Measured in a context: making sense of open access book data

Author : Ronald Snijder

Open access (OA) book platforms, such as JSTOR, OAPEN Library or Google Books, have been available for over a decade. Each platform shows usage data, but this results in confusion about how well an individual book is performing overall. Even within one platform, there are considerable usage differences between subjects and languages. Some context is therefore necessary to make sense of OA books usage data.

A possible solution is a new metric – the Transparent Open Access Normalized Index (TOANI) score. It is designed to provide a simple answer to the question of how well an individual open access book or chapter is performing. The transparency is based on clear rules, and by making all of the data used visible.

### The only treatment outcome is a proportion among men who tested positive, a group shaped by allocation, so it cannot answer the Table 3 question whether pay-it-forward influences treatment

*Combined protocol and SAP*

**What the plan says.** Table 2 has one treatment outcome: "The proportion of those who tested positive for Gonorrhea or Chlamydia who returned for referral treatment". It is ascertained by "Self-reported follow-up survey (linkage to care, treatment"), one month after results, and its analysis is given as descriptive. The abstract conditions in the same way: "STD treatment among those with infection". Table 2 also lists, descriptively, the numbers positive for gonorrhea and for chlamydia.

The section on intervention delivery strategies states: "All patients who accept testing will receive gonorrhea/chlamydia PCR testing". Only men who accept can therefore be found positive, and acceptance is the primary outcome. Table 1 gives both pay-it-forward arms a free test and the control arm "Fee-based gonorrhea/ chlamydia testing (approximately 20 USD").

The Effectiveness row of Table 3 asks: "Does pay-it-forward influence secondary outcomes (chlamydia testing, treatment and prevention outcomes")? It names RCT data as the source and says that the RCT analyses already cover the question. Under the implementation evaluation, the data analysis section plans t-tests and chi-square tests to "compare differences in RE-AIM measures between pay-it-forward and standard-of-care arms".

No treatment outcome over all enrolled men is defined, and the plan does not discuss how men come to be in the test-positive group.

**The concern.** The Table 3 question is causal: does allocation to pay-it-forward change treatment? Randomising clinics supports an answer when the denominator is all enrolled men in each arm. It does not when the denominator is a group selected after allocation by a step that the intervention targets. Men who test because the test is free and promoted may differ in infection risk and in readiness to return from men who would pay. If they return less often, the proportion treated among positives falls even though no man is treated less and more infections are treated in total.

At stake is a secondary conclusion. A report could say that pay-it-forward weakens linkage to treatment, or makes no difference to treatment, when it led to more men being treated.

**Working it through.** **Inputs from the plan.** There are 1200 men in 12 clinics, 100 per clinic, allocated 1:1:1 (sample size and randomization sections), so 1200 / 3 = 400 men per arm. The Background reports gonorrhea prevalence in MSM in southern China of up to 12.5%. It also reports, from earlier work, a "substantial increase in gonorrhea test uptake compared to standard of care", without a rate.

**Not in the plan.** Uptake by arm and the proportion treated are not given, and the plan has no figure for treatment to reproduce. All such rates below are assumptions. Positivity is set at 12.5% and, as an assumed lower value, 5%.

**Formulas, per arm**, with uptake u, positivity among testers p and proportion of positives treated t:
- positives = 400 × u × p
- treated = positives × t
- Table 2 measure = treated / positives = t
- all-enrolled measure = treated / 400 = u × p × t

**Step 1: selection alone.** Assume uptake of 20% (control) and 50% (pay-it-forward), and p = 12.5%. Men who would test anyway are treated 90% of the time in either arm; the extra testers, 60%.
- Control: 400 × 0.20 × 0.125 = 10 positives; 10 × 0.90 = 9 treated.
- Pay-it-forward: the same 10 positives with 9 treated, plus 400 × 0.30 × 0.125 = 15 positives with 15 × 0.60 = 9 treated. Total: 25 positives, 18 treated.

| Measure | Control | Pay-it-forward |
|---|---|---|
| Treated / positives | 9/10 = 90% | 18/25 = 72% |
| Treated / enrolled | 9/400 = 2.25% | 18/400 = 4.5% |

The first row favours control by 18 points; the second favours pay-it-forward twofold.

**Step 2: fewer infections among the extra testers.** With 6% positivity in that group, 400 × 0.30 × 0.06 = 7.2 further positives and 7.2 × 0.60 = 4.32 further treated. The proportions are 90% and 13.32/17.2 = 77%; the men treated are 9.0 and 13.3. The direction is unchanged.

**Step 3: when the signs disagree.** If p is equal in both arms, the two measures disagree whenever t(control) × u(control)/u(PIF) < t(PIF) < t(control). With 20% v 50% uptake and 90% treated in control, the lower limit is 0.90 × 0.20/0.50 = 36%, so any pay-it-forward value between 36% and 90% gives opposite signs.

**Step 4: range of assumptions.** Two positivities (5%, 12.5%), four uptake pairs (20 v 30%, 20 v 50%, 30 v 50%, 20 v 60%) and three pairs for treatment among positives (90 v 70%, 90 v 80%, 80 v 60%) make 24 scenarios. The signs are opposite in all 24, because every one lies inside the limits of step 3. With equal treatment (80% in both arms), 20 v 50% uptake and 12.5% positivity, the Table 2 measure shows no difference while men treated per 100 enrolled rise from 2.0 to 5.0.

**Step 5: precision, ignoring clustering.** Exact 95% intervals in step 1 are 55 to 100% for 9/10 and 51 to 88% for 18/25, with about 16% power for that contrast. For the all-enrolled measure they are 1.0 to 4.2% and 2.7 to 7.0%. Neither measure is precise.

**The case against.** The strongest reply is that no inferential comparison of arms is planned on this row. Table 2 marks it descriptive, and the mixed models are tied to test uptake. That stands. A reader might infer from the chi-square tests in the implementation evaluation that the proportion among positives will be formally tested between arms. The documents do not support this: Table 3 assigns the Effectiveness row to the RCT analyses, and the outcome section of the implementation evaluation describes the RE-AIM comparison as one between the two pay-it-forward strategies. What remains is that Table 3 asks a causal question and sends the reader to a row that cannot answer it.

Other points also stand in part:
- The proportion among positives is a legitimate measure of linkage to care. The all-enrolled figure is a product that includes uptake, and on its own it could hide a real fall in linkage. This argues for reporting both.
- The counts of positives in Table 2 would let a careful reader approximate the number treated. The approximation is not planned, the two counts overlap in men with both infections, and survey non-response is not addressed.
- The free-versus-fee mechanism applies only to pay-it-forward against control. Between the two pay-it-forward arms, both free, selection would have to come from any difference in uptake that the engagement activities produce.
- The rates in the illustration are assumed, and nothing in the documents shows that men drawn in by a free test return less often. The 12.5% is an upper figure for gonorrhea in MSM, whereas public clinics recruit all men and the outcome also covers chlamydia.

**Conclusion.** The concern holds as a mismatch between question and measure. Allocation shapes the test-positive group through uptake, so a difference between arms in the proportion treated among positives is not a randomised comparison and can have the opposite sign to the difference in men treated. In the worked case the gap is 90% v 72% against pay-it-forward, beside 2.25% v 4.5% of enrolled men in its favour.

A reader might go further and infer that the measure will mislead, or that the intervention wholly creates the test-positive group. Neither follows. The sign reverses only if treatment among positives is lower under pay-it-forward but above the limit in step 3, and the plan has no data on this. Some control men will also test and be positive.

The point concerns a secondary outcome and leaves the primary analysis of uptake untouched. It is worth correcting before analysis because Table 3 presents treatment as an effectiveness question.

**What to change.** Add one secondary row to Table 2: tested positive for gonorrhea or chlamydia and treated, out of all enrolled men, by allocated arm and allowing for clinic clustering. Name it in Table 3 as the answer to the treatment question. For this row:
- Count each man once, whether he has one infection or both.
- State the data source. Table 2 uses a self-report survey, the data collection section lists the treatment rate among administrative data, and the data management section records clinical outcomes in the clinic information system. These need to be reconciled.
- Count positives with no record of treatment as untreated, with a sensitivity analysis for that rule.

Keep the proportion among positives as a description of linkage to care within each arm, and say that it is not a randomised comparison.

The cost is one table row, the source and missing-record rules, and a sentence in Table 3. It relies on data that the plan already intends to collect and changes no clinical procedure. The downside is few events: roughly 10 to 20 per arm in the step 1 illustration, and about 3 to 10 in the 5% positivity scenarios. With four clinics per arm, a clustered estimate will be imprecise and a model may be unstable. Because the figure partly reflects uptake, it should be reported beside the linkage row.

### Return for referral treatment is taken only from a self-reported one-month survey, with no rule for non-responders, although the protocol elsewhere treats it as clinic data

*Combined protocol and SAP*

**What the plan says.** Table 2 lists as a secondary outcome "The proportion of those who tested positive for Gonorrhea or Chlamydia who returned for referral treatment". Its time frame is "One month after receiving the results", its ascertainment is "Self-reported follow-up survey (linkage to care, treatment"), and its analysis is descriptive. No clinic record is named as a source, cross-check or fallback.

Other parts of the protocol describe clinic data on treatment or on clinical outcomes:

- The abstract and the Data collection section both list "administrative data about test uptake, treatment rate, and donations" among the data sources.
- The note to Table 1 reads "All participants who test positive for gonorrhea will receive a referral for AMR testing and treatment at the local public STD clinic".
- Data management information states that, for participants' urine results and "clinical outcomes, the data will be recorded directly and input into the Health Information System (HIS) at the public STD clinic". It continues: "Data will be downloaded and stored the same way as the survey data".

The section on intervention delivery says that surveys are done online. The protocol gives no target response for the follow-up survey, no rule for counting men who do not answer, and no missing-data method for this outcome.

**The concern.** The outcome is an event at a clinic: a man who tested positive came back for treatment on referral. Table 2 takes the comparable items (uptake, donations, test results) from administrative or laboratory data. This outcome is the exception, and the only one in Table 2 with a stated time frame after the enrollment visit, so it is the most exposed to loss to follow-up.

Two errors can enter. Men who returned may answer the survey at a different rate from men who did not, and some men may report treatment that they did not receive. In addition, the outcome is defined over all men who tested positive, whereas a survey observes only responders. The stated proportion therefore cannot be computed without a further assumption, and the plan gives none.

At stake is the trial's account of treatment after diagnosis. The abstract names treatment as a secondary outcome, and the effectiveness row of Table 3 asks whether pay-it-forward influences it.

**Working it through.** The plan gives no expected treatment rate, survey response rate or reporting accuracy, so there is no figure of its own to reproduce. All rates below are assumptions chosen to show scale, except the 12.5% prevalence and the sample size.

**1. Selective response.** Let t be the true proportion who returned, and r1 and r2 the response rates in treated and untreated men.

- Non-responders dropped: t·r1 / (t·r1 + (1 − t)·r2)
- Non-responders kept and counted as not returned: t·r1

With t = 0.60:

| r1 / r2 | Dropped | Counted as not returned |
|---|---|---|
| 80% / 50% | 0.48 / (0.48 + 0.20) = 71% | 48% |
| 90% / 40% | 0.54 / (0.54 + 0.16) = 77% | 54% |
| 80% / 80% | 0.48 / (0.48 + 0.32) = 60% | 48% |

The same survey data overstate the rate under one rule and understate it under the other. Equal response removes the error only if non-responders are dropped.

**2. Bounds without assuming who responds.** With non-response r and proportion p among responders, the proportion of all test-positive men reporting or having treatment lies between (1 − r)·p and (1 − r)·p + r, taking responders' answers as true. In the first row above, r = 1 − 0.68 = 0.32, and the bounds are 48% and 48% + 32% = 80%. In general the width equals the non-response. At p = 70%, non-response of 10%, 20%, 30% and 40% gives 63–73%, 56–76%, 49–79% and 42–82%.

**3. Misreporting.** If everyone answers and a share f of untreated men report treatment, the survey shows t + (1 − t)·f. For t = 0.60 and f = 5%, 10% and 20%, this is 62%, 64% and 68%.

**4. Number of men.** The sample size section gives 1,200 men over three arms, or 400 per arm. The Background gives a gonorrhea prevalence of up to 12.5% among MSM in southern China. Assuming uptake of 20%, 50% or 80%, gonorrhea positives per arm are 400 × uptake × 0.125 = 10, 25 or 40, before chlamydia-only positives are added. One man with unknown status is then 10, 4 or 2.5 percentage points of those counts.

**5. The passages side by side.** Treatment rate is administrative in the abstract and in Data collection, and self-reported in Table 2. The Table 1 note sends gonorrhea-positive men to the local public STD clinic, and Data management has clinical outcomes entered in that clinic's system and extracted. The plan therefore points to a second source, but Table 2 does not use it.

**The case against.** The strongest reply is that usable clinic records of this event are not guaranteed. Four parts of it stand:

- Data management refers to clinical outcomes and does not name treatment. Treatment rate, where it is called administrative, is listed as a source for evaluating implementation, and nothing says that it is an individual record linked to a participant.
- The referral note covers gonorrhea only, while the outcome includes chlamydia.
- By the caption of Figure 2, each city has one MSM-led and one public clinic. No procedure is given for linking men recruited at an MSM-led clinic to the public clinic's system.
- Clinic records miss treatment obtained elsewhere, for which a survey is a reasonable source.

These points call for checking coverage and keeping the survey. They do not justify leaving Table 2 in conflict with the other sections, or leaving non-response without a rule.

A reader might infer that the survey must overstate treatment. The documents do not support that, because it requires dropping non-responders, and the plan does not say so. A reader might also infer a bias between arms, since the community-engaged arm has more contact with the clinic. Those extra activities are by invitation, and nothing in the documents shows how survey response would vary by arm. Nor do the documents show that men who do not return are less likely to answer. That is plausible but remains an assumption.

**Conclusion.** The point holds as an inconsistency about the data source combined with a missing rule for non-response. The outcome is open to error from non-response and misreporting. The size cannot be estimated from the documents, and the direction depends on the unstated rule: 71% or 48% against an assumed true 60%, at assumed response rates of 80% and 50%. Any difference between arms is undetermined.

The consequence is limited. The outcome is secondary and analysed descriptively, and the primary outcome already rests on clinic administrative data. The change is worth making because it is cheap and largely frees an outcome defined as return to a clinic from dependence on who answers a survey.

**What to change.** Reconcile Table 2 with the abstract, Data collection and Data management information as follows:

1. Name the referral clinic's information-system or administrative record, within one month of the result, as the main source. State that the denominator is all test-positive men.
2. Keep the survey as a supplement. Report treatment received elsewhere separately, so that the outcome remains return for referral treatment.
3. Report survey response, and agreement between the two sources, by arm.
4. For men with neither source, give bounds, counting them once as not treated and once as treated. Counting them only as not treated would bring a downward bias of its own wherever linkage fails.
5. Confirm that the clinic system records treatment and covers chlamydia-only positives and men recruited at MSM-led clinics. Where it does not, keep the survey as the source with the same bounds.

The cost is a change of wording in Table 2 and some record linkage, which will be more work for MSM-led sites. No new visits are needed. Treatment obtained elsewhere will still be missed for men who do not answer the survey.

The data is normalized, using a common scale for the complete collection of an open access book platform and, to keep the level of complexity as low as possible, the score is based on a simple metric.

As a proof of the concept, the usage of over 18,000 open access books and chapters in the OAPEN Library has been analysed, to determine whether each individual title has performed as well as can be expected compared to similar titles.

URL : Measured in a context: making sense of open access book data